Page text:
On December 15, Senior District Judge Robert Miller of the Northern District of Indiana issued an opinion in United States v. Reyna rejecting a Second Amendment challenge to 18 U.S.C. § 922(k)—the federal prohibition on possessing a firearm with a removed, obliterated, or altered serial number. The decision is notable, especially when compared to an earlier decision from the Southern District of West Virginia in United States v. Price striking down that same regulation (we covered the West Virginia opinion here).
In Reyna, Judge Miller first determined that the defendant was permitted to bring a facial constitutional challenge to 922(k). Next, the judge turned to whether the plain text of the Second Amendment covers conduct that is regulated by 922(k). Citing the Third Circuit’s recent decision in Range (which we discussed here, and which has now been vacated and will be reheard by the en banc Third Circuit next month), the judge noted that “the very same phrase that indicates an individual right — ‘the people’— also limits the Second Amendment right to members of the political community and excludes criminals.” Thus, the Second Amendment’s text does not encompass possession by all people, nor does it encompass possession of all weapons.
Reyna splits with Price by defining 922(k)’s regulated conduct as “possession of a firearm with an obliterated serial number,” rather than mere possession of a firearm. Judge Miller justified this choice by observing that in neither Heller nor Bruen “did the Supreme Court distill the challenged regulation to so abstract a level as mere possession or mere carrying of a firearm.” Further, in the judge’s view, “[f]or Step One to have any meaning, the regulated conduct must be defined specifically enough that it can meaningfully compare to the Second Amendment’s plain text — a plain text that is more complex than mere possession.”
The judge next considered whether the plain text covers possessing a gun with an obliterated serial number. Observing that the Second Amendment does not extend to “weapons not typically possessed by law-abiding citizens for lawful purposes,” the judge determined that firearms with obliterated serial numbers fall into that category. Such guns are more difficult to trace and, even though excluding them from Second Amendment protection will decrease the total universe of available weapons, “[a] law-abiding citizen who uses a gun for self-defense has no reason to prefer a deserialized gun to a gun with serial number intact.” The judge found that serial number obliteration does not relate to gun functionality and does not make a gun more useful for self-defense. Therefore, Judge Miller denied the motion to dismiss the indictment.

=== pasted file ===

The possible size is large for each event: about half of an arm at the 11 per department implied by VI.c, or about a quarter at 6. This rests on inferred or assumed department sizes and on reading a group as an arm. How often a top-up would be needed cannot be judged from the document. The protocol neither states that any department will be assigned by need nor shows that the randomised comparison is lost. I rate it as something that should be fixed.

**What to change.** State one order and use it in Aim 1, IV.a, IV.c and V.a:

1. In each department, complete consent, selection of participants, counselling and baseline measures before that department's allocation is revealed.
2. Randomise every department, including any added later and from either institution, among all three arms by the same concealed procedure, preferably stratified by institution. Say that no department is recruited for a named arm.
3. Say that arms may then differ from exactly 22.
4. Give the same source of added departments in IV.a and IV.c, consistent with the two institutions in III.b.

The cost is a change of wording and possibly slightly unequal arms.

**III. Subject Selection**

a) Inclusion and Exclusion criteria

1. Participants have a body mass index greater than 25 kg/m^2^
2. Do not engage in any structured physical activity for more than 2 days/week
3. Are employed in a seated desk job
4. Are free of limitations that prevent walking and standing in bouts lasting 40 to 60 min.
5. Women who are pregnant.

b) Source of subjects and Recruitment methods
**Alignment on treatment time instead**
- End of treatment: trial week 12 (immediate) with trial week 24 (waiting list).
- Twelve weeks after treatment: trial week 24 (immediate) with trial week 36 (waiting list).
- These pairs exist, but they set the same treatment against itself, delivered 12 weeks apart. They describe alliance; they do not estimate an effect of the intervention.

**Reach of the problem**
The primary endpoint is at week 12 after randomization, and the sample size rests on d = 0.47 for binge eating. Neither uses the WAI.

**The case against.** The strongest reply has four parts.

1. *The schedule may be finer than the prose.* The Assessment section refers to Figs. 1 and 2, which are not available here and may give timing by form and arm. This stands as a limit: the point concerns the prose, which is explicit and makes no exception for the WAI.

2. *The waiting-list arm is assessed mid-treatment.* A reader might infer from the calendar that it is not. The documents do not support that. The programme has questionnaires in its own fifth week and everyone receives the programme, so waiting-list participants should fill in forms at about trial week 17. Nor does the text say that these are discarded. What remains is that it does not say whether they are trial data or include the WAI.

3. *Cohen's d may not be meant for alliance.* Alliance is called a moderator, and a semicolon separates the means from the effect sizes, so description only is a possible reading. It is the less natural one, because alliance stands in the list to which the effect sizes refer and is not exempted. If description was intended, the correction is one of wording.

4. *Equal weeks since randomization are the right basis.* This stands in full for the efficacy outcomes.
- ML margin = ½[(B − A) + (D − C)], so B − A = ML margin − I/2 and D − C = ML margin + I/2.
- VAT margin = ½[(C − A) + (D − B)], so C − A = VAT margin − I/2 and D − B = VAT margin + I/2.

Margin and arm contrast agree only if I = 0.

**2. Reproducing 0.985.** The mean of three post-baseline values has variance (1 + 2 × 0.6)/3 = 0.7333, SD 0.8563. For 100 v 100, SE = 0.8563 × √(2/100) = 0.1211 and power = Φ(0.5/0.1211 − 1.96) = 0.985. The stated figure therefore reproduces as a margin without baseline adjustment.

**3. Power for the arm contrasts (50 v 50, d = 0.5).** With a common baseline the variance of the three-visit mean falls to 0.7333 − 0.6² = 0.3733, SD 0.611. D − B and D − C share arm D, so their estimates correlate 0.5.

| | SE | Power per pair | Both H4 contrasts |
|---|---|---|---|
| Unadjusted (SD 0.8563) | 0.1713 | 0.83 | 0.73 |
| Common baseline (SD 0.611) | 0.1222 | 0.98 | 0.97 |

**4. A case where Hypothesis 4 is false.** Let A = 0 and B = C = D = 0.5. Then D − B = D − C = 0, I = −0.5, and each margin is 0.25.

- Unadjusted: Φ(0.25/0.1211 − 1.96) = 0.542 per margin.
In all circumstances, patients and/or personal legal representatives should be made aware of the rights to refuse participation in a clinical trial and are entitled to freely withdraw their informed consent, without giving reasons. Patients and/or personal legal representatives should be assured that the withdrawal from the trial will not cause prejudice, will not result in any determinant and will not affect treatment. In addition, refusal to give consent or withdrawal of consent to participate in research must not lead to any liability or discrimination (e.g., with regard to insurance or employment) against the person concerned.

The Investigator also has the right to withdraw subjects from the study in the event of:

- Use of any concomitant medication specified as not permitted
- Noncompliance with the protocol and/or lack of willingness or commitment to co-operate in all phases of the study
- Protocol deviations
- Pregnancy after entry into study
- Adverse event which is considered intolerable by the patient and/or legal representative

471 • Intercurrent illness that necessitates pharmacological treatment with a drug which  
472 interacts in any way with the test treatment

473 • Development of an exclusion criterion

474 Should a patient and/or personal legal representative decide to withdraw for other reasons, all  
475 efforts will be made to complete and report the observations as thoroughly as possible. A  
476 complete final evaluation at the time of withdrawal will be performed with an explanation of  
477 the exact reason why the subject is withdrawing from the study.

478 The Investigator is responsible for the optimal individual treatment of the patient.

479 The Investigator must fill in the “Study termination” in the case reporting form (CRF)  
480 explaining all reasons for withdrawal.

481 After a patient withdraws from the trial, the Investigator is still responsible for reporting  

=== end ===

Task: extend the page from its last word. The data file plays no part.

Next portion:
One major takeaway from Reyna is its careful consideration of how to define the regulated conduct. While many judges to apply Bruen thus far have quickly concluded that “mere possession” is the relevant conduct, that conclusion likely misses the mark in most Second Amendment cases. As Judge Miller notes, neither Heller nor Bruen defined the “conduct” in question so expansively. Rather, in Heller, the Court defined the conduct as “handgun possession in the home” and, in Bruen, the Court defined the conduct as “publicly carrying a handgun.” Reyna also correctly concludes that defining the conduct as mere possession—for anything other than a total legislative ban on private gun possession—renders “step one” of the analysis largely meaningless.
Rendering the first step of the test meaningless by defining the regulated conduct in almost every case as mere gun possession would appear to be a gambit that allows judges to circumvent half of the Supreme Court’s test. Judges who want to skip straight to the historical step can do so merely by defining the conduct broadly, placing the burden on the government to come forward with historical analogues for a law that doesn’t regulate protected conduct. Bruen certainly does not mandate historical analogues for every gun-related law, only laws which cover conduct protected by the Second Amendment; no Justice suggested any requirement that regulatory choices be tied to history when the Second Amendment is not implicated. Of course, there are many instances where a law regulating narrowly-defined conduct does implicate the Second Amendment—Heller and Bruen are examples of this, as are locational restrictions. But Reyna shows the importance of carefully conducting the “step one” textual inquiry at the correct level of generality.